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BRAINFOOD by Jean-Marie Bourre


A Provocative Exploration of the Connection Between What You Eat and How You Think

by Jean-Marie Bourre

Pub Date: Feb. 24th, 1993
ISBN: 0-316-09281-9
Publisher: Little, Brown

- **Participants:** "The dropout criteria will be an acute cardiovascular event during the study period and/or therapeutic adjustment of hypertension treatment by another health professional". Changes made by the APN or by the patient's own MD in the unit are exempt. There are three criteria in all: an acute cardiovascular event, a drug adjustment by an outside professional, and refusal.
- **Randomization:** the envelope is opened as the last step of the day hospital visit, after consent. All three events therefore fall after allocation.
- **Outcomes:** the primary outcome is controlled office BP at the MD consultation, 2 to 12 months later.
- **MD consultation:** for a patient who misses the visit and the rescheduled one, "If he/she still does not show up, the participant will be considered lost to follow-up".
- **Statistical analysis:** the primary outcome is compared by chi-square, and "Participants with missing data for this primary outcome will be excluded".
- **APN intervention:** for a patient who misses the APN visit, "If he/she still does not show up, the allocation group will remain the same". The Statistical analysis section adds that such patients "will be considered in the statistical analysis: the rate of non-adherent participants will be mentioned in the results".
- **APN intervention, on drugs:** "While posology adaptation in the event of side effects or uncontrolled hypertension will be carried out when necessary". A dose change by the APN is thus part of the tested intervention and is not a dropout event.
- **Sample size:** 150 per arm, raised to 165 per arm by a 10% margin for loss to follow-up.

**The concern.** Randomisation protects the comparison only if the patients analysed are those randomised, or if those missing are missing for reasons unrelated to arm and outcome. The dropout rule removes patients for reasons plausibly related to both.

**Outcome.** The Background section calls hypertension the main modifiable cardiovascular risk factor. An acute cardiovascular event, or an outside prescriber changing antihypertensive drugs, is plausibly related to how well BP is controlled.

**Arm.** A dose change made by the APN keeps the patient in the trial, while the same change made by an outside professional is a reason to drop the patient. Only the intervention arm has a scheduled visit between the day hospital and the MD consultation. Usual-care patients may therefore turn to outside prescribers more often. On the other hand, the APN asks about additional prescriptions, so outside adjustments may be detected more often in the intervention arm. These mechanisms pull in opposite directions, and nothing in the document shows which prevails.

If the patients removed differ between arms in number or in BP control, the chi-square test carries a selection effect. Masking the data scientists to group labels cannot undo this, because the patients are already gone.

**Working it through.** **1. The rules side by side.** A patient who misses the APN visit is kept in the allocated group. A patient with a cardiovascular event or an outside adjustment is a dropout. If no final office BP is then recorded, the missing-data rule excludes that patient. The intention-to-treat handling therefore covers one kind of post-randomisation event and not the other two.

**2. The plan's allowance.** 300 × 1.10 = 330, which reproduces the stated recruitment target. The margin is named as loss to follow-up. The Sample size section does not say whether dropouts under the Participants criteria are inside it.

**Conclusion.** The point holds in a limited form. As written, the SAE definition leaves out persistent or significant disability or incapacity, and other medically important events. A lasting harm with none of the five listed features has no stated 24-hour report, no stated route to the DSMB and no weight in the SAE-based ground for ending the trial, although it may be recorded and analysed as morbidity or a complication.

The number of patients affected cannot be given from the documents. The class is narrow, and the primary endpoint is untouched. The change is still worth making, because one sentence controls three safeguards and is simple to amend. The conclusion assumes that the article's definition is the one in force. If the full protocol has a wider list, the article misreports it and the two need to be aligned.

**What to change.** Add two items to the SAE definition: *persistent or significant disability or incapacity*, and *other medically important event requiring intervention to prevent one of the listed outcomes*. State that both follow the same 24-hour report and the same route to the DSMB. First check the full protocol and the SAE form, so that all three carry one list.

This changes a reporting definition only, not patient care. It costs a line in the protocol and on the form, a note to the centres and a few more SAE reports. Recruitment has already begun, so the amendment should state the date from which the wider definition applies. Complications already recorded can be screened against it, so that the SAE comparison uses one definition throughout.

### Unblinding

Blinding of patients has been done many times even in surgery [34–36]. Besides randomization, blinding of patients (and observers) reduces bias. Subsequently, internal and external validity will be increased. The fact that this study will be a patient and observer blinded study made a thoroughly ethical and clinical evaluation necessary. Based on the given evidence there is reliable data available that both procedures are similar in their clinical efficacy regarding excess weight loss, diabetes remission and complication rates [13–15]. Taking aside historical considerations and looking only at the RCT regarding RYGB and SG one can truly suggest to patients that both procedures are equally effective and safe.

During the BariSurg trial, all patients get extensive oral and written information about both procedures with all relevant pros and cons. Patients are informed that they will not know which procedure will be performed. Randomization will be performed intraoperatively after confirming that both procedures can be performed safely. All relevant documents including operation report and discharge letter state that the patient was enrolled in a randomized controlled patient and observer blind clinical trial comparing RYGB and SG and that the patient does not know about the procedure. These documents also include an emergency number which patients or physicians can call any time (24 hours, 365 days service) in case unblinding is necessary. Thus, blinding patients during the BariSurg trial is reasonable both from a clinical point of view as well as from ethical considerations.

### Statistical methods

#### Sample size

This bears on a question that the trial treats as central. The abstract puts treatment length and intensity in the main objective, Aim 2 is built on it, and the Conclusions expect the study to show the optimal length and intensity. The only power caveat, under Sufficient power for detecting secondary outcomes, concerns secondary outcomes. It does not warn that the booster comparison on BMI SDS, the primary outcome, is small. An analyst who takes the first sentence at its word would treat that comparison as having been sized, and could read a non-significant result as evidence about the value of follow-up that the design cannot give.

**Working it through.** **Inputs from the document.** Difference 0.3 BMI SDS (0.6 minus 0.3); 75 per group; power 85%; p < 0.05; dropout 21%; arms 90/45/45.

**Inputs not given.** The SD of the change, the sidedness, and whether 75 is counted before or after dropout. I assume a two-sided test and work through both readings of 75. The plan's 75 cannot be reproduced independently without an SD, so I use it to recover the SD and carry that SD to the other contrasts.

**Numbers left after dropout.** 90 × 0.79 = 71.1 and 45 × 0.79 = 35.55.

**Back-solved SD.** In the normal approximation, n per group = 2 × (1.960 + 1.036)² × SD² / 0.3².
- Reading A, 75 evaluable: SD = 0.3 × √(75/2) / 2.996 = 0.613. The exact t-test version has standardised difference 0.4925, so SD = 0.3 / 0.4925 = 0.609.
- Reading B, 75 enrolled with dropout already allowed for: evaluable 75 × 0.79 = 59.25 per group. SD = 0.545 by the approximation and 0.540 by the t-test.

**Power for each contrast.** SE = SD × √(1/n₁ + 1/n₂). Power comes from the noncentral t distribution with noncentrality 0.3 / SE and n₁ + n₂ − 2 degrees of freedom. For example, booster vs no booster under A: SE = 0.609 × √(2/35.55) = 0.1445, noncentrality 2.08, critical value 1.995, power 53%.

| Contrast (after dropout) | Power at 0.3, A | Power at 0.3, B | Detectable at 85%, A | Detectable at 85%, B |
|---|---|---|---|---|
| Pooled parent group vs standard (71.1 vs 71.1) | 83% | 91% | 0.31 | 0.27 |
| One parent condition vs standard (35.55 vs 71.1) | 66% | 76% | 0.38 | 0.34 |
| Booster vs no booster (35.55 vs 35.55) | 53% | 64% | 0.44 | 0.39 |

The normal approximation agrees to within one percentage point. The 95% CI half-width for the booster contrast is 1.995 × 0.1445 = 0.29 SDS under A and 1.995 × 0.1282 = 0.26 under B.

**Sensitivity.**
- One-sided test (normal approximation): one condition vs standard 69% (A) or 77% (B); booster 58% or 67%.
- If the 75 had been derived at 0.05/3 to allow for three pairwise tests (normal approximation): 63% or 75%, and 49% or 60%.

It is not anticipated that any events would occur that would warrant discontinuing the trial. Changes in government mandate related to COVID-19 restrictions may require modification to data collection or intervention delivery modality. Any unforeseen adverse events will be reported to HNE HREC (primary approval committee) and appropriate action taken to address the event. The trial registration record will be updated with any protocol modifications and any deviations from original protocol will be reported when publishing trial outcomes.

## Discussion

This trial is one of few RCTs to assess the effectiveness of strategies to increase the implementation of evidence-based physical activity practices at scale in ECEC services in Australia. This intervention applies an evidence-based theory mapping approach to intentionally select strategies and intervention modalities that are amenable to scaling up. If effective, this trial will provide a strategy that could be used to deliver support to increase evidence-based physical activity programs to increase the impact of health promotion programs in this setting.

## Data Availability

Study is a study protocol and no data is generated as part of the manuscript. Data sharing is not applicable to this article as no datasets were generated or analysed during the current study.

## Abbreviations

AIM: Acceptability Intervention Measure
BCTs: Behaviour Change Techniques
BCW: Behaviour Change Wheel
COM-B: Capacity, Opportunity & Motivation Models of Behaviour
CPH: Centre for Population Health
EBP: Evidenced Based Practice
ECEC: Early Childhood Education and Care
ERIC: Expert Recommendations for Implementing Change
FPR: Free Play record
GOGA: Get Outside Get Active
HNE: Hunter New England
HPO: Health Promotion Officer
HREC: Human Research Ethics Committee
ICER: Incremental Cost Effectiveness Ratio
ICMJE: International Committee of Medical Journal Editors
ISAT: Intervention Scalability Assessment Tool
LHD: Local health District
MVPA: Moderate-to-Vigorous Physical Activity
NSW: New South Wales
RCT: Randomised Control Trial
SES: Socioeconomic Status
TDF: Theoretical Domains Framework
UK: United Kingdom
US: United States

Not, as the title might suggest, a prescription in the American self-help mode for foods or nutrients that can or might or are claimed to make your brain work better or longer. Instead, Bourre (a French medical researcher and author of popular French books on neurology and nutrition) has put together an odd mix of information, exhortation, and opinion about the impact of diet on the brain. Bourre includes: straightforward technical description of the apparatus of taste and, at great length, of the brain's architecture, elements, and workings; basic and peripheral material on the essential nutrients; offhand observations on topics as tangential as the possibility of grafting human neurons on other species; questionable pronouncements (``Obviously meat is the best type of food to build muscle in humans, brains to develop the brain, and kidneys for the kidney''); and gushy prattle (``You cannot fully appreciate good food and good wine unless you're properly seated in a dining room, surrounded by beautiful paintings, magnificent lithographs or engravings''; ``The fragrance of a great meal, like a great perfume, is a work of art, comparable to a Gainsborough landscape, a Rodin sculpture, a Beethoven sonata, an Aubusson tapestry...''). The author begins by announcing his commitment to cuisine, gastronomy, and ``dining pleasure''; castigating vegetarians, ``killjoys,'' and ``fanatical dieticians of...less cholesterol, less fat, less sugar''; and associating presumed negative characteristics of other nationalities with their variously un-French, and thus inelegant, diets. The bulk of the book, however, not only fails to support these prejudices but actually recommends less saturated fat, less fat, and less sugar. Bourre has much to say and to suggest about the brain and its use of nutrients, but too often you won't know what to do with the information—or even what to make of it—because the context or connections or conclusions or applications just aren't there.